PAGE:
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Committee endorses skyscraper with 438 market-rate condos across from Figat7th

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A separate city commission had pushed to make 5 percent of the units affordable

The project seen from the corner of Eighth and Fig, where it would replace a parking lot.
Courtesy of Mitsui Fudosan America

The Los Angeles City Council’s planning and land use management committee voted Tuesday to approve plans for a 41-story tower at Figueroa and Eighth streets with 438 condos and about 5,000 square feet of ground-floor commercial space.

As part of its approval, the committee rejected recommendations from the city planning commission—including one that would have required the developer to make 5 percent of the condos affordable.

Developer Mitsui Fudosan America had appealed the affordable housing requirement, arguing that it was already paying nearly $5 million in “public payment benefits” in exchange for the site’s air rights. It also said its planning application was “deemed complete” by the city before LA’s linkage fee ordinance was adopted, which charges developers in order to fund affordable housing.

As planned, the skyscraper will rise across from the Figat7th shopping center. In a statement to Curbed, Stuart Morkun, Mitsui Fudosan America’s vice president of development says the company is pleased with the committee’s decision.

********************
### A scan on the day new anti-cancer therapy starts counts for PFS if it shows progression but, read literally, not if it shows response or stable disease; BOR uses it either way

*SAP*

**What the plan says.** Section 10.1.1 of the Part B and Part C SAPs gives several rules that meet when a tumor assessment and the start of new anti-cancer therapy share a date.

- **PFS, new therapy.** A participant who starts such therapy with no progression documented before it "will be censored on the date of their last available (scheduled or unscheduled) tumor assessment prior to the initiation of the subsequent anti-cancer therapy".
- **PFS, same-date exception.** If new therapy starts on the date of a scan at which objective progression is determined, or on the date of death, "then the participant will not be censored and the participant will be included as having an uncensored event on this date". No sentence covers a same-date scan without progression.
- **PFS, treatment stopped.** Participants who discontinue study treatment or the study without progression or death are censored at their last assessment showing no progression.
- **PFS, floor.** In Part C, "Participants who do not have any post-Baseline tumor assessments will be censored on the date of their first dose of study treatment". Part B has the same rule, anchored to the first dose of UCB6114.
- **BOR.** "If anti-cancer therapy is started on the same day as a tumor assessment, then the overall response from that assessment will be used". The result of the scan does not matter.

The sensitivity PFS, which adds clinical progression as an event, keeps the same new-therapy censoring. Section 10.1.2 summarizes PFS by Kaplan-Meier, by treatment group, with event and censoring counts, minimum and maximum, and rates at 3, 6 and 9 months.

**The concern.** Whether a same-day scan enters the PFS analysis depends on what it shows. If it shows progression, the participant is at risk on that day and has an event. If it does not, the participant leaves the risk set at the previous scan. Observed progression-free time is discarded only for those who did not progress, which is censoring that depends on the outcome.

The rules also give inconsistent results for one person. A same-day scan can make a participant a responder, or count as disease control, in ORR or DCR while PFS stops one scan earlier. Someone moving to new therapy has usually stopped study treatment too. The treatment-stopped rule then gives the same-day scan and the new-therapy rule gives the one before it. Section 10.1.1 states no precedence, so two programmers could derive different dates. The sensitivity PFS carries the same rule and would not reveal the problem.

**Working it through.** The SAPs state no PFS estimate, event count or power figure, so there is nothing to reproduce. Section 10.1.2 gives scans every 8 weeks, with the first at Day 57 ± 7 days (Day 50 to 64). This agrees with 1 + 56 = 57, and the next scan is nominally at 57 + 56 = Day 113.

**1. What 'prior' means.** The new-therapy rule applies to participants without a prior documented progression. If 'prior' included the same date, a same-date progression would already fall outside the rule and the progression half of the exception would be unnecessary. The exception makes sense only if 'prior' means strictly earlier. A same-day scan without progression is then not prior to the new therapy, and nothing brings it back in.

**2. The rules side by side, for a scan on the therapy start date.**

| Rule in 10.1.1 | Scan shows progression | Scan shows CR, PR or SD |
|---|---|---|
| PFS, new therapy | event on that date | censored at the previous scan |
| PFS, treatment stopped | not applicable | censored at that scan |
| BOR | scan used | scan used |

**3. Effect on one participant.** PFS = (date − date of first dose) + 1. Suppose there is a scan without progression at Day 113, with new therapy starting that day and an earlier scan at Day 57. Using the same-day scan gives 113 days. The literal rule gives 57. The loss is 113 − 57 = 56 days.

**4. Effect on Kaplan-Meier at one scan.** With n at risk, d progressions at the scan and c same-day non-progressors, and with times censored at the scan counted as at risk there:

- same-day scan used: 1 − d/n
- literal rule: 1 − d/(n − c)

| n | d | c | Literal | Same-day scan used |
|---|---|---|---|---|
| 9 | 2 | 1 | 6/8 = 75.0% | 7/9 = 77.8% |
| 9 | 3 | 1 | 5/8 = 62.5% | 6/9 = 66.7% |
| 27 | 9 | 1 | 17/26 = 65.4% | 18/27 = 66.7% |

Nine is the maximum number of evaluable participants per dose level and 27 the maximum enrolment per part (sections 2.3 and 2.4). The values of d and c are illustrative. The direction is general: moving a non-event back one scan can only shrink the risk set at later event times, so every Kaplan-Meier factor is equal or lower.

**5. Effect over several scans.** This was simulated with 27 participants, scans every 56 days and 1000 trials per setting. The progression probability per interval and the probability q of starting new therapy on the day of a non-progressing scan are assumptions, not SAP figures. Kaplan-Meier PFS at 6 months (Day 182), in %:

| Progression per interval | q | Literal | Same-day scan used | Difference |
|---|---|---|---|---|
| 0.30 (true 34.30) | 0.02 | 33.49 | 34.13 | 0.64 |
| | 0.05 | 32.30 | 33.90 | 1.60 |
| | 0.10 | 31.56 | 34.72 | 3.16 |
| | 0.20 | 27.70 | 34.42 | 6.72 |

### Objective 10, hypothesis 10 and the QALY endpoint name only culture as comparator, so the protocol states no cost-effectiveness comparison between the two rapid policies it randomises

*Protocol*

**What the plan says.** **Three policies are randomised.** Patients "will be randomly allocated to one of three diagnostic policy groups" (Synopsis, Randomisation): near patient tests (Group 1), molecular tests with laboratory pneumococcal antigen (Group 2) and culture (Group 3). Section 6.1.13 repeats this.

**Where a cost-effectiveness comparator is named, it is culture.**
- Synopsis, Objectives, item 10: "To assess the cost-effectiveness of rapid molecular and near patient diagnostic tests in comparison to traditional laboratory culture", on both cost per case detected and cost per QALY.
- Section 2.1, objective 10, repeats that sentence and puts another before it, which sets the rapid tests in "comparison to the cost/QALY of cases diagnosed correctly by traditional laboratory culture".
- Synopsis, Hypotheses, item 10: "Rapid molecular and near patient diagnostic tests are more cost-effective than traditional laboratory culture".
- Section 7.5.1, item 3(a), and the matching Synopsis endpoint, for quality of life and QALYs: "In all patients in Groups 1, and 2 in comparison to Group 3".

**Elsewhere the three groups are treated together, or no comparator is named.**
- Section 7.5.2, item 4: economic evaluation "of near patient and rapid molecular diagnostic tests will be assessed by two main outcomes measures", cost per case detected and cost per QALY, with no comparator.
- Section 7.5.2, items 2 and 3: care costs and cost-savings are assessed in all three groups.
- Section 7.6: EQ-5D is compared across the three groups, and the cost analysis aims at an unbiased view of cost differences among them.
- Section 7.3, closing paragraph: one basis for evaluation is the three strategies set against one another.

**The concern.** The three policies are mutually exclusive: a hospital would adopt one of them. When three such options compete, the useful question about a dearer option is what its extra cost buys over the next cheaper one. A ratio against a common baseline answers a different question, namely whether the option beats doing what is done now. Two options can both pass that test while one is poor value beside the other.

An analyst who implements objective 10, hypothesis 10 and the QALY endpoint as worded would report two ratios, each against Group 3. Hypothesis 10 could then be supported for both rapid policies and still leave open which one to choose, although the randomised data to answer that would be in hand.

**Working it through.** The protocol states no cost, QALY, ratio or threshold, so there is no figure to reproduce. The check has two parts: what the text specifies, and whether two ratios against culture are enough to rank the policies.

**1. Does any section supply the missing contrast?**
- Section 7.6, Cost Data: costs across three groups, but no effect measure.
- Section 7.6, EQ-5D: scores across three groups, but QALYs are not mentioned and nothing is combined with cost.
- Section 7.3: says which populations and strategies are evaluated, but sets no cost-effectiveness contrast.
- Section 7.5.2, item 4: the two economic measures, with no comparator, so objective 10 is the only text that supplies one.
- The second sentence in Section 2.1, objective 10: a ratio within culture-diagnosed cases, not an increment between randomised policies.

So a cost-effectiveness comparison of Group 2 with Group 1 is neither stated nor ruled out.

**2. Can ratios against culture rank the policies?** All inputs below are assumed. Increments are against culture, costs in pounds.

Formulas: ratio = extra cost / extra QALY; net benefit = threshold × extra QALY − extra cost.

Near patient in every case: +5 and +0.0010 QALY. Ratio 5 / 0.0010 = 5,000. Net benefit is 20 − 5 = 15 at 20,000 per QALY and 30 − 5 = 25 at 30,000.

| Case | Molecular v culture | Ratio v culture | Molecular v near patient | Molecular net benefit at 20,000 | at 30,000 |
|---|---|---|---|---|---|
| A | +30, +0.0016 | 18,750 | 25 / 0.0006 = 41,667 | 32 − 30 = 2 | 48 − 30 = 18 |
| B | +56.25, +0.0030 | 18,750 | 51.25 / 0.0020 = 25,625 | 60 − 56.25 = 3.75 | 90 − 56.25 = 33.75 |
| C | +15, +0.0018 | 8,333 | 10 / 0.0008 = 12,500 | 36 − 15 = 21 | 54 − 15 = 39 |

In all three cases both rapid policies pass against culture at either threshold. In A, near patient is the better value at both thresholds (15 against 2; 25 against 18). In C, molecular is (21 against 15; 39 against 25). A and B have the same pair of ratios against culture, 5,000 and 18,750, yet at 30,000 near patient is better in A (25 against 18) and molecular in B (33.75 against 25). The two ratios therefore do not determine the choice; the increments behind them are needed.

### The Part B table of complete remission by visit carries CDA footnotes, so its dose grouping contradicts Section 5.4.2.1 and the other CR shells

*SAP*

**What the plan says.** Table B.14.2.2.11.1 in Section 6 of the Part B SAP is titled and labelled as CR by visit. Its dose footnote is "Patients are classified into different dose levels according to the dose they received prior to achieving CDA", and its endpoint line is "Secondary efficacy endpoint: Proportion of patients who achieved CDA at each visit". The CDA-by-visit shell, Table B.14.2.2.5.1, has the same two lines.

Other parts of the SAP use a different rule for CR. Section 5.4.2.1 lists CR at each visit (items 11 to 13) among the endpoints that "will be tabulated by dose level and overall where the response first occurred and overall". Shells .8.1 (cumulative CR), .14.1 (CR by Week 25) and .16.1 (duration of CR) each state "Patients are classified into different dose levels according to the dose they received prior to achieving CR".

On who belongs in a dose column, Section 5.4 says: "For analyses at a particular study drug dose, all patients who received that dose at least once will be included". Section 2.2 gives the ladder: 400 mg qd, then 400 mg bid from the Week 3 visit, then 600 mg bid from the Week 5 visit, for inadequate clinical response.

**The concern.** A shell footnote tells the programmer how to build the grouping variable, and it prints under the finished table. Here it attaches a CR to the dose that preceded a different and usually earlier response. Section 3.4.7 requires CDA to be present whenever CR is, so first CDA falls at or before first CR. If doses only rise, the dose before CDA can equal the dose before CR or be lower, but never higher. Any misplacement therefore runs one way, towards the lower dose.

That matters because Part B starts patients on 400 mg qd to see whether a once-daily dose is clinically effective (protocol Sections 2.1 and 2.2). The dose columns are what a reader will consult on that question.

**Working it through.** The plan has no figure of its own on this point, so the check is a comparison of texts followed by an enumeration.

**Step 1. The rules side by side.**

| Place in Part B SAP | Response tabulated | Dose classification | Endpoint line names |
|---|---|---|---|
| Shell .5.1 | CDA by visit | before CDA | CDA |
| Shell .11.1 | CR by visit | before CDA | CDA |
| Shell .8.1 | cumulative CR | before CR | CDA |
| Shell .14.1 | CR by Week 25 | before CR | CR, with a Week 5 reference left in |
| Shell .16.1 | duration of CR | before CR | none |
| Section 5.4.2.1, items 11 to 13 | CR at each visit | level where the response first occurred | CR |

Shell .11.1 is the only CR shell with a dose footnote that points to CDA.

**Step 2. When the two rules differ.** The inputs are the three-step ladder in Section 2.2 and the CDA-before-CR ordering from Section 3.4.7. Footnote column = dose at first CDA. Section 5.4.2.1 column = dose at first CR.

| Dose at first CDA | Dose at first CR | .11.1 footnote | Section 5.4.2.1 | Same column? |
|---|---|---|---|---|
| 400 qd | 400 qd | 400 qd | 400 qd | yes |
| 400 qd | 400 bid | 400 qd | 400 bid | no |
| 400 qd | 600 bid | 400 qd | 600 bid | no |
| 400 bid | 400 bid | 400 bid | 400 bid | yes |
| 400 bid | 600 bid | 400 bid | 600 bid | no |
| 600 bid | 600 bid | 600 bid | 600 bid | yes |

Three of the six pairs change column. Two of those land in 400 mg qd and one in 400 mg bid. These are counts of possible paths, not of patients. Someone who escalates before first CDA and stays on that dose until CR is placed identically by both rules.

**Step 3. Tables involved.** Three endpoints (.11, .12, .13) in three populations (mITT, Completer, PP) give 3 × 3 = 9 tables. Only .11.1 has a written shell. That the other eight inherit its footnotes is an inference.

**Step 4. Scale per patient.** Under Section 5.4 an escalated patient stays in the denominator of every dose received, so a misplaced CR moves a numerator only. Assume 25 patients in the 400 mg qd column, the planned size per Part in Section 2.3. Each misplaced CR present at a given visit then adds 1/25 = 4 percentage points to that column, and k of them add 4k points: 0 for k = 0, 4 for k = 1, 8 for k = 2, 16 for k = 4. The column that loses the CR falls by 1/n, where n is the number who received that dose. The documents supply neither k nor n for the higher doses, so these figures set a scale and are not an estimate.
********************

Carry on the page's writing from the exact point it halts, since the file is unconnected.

“We... look forward to the start of construction,” Morkun says.

The tower at Eighth and Figueroa.

The tower will also hold 505 parking spaces. The planning commission had voted to mandate that Mitsui Fudosan “screen” its parking podium with mock apartments or office units that would hide its three floors of above-ground parking.

But the planning and land use management committee rejected that condition too. (Mitsui Fudosan says it did alter the design to enclose its parking structure.)

In its appeal, Mitsui Fudosan had said its design complies with city codes and was created after “extensive consultation” with the city and stakeholders.

In March, the committee removed a similar condition for affordable housing in the College Station development in Chinatown. That project was ultimately approved by the full City Council without affordable housing. Neighbors and activists have since sued the city and Chinatown Station’s developer, Atlas Capital, over the lack of affordable housing.